• 70. A major disadvantage is visual: most fences are an obstruction to proper viewing of the game, and usually areunsightly.Another disadvantage, paradoxically, is safety. In cases of mass panic on the stands or escape from fire, the playingfield is an obvious zone of safety (see Section 2.3.5) and an intervening fence which prevents people from reachingit can create a death trap. Two recent experiences in Britain demonstrate this. The first, more full y described inSection 2.4.1, was at Valley Parade Stadium, Bradford, where an even greater disaster than the one which didhappen was prevented only by some spectators being able to escape on to the playing field. The second was at Hillsborough Stadium, Sheffield, where the perimeter fence between the standing terrace Figure 6.1 Perimeter fences protect the pitch from crowd invasion but also obstruct viewing, are often unsightly and may hinder escape in cases of emergency. and the pitch was a contributing factor tothe death of 95 people in a crowd surge.ChoiceIn each case the pros and cons of a fence must be carefully balanced and the case discussed with the governing bodyconcerned and with the local police and safety authorities, whose views will carry area weight. The followingfactors should be taken into consideration: • The need for a fence is most likely in the case of soccer, particularly in countries or indivi dual grounds with a history of violent crowd behavior. • Some authorities would recommend fencing for top-level international sports generally, but this is a less clear- cut issue. • The most problematical cases are those where highly valued traditional customs conflict with the latest safety trends - for instance, sports grounds with a tradition of allowing crowds on to the pitch at certain matches. Crooke Park in Dublin, the home of theGaelic Athletic Association (and where Gaelic football and hurling have their roots) has a custom of allowing thecrowd on to the pitch to carry off the winning captain on their shoulders (and also allowing lifting small childrenover the turnstiles to sit on the knees of their parents in the stands). These practices are under threat from the newwave of safety consciousness but are not inherently dangerous if properly controlled. Twickenham had a tradition ofspectators coming on to the pitch after rugby matches but this is not now allowed. Customs such as these contributeto the special character of individual stadia and should not be thoughtlessly destroyed by blanket insistence onuniversally-applied safety techniques. Sonic modification to take account of individual circumstances should be theaim. Wembley Stadium in London, for instance. has a perimeter fence which call he folded to allow three modes ofoperation: full height for high-risk events, half , height for medium-risk events, and removed altogether for non-risk 70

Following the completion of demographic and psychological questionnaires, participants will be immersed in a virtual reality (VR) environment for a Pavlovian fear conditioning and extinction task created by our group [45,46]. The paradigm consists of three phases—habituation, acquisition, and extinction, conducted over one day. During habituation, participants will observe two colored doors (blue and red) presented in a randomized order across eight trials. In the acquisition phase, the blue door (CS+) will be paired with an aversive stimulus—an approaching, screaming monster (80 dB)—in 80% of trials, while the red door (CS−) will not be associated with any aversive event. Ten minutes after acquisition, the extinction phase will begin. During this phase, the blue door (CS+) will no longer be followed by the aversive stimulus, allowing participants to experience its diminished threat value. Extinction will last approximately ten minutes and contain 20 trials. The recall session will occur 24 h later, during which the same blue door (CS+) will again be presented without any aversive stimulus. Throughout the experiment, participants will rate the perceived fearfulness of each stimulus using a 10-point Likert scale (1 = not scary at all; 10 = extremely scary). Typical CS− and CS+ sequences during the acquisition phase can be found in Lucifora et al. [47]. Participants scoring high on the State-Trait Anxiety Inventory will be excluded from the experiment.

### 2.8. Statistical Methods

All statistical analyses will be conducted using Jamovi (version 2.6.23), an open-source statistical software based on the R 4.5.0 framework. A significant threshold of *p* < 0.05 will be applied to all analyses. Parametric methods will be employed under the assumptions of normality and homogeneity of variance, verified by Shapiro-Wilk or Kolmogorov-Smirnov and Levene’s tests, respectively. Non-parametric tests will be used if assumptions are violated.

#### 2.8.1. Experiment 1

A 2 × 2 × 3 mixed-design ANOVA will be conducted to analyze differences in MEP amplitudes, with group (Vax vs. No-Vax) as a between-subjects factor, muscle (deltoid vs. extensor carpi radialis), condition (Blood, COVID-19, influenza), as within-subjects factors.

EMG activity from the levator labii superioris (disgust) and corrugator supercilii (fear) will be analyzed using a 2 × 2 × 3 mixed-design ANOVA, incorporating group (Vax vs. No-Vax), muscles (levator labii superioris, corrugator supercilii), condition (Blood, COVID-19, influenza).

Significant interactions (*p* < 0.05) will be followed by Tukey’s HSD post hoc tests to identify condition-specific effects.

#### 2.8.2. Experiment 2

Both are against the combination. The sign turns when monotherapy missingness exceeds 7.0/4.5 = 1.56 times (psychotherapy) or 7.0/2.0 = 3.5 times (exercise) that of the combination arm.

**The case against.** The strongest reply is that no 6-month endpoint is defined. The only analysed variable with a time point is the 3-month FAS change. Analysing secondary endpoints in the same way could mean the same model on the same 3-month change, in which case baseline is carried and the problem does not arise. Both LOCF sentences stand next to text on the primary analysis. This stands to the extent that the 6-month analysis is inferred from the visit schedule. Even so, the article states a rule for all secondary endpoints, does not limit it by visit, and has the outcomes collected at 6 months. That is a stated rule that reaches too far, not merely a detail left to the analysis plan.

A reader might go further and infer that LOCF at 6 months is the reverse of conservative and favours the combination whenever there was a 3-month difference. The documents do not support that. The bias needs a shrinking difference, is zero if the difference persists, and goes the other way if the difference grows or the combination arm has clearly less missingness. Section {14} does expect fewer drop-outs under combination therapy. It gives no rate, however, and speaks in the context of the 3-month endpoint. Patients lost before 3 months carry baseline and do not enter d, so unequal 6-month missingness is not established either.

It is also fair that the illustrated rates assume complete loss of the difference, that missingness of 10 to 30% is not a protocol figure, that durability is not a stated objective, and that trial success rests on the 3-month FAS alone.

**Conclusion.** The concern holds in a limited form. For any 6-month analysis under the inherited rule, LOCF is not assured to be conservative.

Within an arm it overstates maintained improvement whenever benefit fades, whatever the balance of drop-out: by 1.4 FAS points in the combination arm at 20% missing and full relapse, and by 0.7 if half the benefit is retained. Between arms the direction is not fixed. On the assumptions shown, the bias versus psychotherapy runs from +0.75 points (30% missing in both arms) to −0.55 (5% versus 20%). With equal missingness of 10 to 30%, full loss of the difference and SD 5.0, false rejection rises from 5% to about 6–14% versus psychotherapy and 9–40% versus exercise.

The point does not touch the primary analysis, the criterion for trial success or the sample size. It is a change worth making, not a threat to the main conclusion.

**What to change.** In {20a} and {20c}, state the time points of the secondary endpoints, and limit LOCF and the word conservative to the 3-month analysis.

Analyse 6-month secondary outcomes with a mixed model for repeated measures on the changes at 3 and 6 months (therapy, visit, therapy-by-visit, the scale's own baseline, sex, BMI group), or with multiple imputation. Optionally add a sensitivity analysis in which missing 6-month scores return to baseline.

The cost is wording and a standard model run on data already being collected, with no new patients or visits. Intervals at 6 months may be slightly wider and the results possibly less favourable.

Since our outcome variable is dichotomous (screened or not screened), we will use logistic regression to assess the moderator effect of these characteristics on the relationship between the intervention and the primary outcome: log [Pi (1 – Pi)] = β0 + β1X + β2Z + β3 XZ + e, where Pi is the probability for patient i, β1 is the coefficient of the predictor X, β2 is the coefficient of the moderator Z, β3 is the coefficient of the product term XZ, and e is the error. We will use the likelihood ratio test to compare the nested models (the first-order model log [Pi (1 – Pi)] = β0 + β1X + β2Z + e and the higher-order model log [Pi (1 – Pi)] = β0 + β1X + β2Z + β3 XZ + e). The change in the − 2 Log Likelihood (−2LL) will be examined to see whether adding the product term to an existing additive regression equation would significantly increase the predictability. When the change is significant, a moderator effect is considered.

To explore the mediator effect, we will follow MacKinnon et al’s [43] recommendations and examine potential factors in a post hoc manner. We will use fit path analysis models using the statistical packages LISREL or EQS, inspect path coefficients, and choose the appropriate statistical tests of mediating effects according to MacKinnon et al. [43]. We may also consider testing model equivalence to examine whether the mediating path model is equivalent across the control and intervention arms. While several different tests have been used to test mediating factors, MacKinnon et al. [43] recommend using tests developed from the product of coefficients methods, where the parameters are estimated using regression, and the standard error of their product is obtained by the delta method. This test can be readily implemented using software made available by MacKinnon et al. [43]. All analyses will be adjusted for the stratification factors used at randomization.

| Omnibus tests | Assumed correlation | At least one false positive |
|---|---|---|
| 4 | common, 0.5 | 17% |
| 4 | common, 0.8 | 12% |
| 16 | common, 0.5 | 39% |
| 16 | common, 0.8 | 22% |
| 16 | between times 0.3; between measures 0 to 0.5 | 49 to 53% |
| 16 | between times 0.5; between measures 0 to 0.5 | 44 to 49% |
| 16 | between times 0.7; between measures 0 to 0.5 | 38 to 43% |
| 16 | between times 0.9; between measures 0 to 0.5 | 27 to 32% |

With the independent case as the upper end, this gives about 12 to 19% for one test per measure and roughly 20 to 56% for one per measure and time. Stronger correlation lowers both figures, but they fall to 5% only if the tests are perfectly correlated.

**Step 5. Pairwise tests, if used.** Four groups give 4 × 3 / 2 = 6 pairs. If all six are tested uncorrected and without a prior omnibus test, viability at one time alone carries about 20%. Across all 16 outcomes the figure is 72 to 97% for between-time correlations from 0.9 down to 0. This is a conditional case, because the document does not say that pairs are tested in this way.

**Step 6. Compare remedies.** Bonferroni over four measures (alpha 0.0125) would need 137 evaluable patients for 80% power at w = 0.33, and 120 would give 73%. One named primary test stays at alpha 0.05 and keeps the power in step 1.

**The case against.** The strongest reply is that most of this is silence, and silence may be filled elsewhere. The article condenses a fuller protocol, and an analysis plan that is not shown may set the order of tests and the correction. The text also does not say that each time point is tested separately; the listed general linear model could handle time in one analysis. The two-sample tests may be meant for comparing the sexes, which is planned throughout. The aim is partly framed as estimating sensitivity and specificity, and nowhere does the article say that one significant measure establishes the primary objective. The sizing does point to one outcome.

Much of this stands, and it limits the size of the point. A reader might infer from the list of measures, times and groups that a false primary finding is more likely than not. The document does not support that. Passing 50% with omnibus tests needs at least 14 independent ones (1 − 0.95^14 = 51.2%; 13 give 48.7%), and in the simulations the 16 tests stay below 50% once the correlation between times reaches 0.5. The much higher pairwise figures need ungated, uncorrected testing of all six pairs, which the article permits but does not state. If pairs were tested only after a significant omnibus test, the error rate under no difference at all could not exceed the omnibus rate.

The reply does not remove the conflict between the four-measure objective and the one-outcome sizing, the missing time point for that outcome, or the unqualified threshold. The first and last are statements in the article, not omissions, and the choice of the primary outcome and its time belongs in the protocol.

• 71. events. Wembley is also experimenting with a device called a cats cradle. This is a wire cage the height of a lowfence which does not obstruct vision but is difficult to climb across. Premier Division football grounds in the UK have now generally removed perimeter fences altogether.Design criteria • A key reference in the UK is the Guide to Safety at Sports Grounds (the so -called Green Guide), in particular chapter 10. paragraphs 163-173 and chapter 18, paragraphs 299-309. It recommends, inter alia. that perimeter fencing height should be a maximum of 2.? m. This, it should be noted, is the minimum height recommended by FIFA and UEFA for soccer - stadia. • The fence must be robust and if there is not a crash barrier incorporated into the design then the fence should be capable of withstanding crowd pressures equal to those which would normally be expected of a crowd barrier at a height of 1.1 m above the nosing.• The fence must be as unclimbable as possible. • The design should allow the fence to be ,unobtrusive and permitthe best vision possible through to the playing area. The use of transparent materials such as glass andpolycarbonate are possible but the effect of dirt, weather, unwanted reflections and wear and tear must beconsidered. • There must be adequate provision for escape through the fence, either in the form of gates, opening panels or collapsible sections. Whichever method is used for escape it should be recognized that this is a critical clement of the design and it should be as fool-proof as possible. The openings should be sized in accordance with the total number of spectators required to gain access on to the playing area in an emergency. These openings should be clearly identified visually. [n recent years several versions of an opening or collapsible fence have been developed, particularly in France. If opening or collapsible fences are to be incorporated i nto a stadium they must be of a design capable of withstanding the significant loads of crowd pressure when in use and it must be ensured that, under these conditions, the opening mechanisms will remain reliable and fail-safe. • in a multi-purpose stadium the fences should be removable so that they are only used an those occasions when some form of separation is necessary such as for `high risk football matches but not for a pop concert. It may be that in the future this type of separation will be required on other sporting occasions. • Whatever means of access to the field is designed through this perimeter fence it should be under permanent supervision by stewards during an event.MoatsAdvantagesIt is relatively easy to design the pitch side of a moat to be unclimbable and also to police a moat with security_staff so that crowd invasion is easily controlled. The moat may serve a further purpose in providing a circulationroute around the stadium for three groups of people: • officials and security staff needing to gain quick and easy access to some part of the viewing stands; 71